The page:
There have been almost 1,000 interstate work zone crashes in Pennsylvania, a statistic that has increased over a four-year span. In October 2018, Pennsylvania Governor Tom Wolf signed Senate Bill 172 into law to help combat this issue and ensure the safety of road workers and drivers on Pennsylvania’s busiest highways.
A pilot program will take effect this fall, and it will allow the Pennsylvania Turnpike Commission and the Pennsylvania Department of Transportation (PENNDOT) to install speed cameras on interstate construction zones across the state. These cameras will take photographs of license plates of vehicles traveling 11 miles per hour or more than the posted speed limit.
This pilot program will reportedly last five years and will involve two pilot zones on the turnpike and two pilot zones with PENNDOT in the beginning. By spring of 2020, the program should be in deployed throughout the state, with all construction zones being compliant as well. Exact locations of these speed monitoring cameras are yet to be determined, though state officials acknowledge that traffic patterns and crash data will likely influence the locations. Two of the state’s biggest construction projects involve the largest cities; highways close to Philadelphia and Pittsburgh are seeing major reconstruction and widening projects.
Penalties for Speeding
A system administrator will monitor the photographs taken by the cameras to determine citations, with the State Police reviewing offenses. The first infraction will send a written warning to the address listed on the vehicle’s registration; the second offense requires a $75 fine, and third or more offenses registering a $150 fine each time.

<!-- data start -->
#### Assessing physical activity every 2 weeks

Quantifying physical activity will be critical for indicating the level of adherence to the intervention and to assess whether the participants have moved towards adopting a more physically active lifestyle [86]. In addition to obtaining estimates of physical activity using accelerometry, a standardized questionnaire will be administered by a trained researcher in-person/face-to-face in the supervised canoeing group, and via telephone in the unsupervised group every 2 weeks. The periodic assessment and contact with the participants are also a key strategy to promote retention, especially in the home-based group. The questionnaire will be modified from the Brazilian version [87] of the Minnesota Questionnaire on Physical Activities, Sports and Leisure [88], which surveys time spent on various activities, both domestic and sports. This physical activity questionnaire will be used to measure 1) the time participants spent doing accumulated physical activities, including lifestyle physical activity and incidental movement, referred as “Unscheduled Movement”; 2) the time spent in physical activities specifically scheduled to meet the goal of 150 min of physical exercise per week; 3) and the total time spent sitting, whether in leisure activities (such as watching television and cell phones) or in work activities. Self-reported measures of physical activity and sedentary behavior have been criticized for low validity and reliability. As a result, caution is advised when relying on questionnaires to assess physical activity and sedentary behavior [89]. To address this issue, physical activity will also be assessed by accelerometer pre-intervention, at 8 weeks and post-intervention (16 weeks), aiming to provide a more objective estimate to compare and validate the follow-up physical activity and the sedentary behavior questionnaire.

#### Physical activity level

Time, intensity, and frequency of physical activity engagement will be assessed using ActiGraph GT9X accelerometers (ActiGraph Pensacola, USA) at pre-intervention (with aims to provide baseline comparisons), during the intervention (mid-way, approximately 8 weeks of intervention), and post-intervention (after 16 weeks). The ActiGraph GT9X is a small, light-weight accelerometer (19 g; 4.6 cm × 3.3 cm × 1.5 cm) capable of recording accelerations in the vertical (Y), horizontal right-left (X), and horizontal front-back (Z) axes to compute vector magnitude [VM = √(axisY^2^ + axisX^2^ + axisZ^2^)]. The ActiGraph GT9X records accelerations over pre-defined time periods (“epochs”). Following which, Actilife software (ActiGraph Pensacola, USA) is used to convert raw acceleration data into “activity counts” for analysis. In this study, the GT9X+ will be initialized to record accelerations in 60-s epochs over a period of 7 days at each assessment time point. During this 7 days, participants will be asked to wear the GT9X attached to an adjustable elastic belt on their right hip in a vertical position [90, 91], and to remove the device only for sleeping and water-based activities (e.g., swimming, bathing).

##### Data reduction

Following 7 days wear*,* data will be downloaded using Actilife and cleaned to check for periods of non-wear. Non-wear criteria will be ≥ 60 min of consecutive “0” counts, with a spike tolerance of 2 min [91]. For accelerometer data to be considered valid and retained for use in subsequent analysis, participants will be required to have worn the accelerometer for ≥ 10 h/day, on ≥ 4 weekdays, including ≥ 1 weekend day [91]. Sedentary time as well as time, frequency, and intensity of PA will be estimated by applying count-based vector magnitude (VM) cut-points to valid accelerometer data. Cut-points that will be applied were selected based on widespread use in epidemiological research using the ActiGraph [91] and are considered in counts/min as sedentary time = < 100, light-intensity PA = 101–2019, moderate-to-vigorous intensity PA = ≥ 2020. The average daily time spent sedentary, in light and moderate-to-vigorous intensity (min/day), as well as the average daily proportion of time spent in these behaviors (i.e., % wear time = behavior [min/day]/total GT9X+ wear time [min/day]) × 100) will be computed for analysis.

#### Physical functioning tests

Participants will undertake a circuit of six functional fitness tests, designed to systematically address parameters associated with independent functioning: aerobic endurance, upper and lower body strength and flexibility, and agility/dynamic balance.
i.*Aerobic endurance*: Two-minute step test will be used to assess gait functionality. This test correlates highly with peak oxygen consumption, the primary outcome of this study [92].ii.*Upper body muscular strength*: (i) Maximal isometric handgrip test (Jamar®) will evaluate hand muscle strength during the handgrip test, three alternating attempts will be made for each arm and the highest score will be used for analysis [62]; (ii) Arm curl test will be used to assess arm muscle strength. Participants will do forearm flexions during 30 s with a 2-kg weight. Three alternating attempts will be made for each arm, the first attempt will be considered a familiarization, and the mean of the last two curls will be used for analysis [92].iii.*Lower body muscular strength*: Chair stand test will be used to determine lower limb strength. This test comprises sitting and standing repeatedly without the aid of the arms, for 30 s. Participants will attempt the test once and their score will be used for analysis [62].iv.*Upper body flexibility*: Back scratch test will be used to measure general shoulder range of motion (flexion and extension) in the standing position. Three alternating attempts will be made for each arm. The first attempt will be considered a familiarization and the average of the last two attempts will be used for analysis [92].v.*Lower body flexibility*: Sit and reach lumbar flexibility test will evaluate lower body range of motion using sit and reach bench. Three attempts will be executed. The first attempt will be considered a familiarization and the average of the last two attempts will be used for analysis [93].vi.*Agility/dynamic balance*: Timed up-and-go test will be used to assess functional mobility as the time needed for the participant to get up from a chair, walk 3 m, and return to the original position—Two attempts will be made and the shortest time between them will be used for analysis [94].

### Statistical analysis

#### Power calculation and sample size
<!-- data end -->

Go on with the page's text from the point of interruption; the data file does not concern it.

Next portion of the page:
Weekly meetings have been held between officials from the Pennsylvania Turnpike Commission, PENNDOT, and the Pennsylvania State Police to discuss details and other foreseeable issues with the program. Pennsylvania state officials have also held meetings with state officials from Maryland, who have implemented a similar speed capturing program on its highways for the past 10 years. These discussions and research from traffic data will be used to roll out the safety program seamlessly. At full deployment, PENNDOT will utilize 10 cameras, while the turnpike will have seven.
The program is designed to encourage drivers to practice safer driving habits and educate them on the dangers construction workers face due to speeding cars. Multiple signs will be present and in view before entering a construction zone, warning drivers that their speed is being recorded. State officials hope that the presence of these warning signs and speed cameras will deter drivers from speeding and driving recklessly through work zones, and, ultimately, limiting needless accidents.
Philadelphia Car Accident Lawyers at McCann Dillon Jaffe & Lamb, LLC Help Those Injured by Speeding Drivers
Exceeding the speed limit puts yourself and those around you in danger. If you have been injured in a car accident or have been involved in an accident in a construction zone on the highway, you may be entitled to more compensation than the insurance companies are offering. Contact a Philadelphia car accident lawyer at McCann Dillon Jaffe & Lamb, LLC by calling 215-569-8488 or 302-888-1221 or complete our online contact form for a free consultation. From our offices in Philadelphia and Haddonfield, New Jersey, we assist clients in Delaware County and Chester County, Pennsylvania and South Jersey. We also have offices in Wilmington to assist clients in Dover, Newark, and Middletown, Delaware.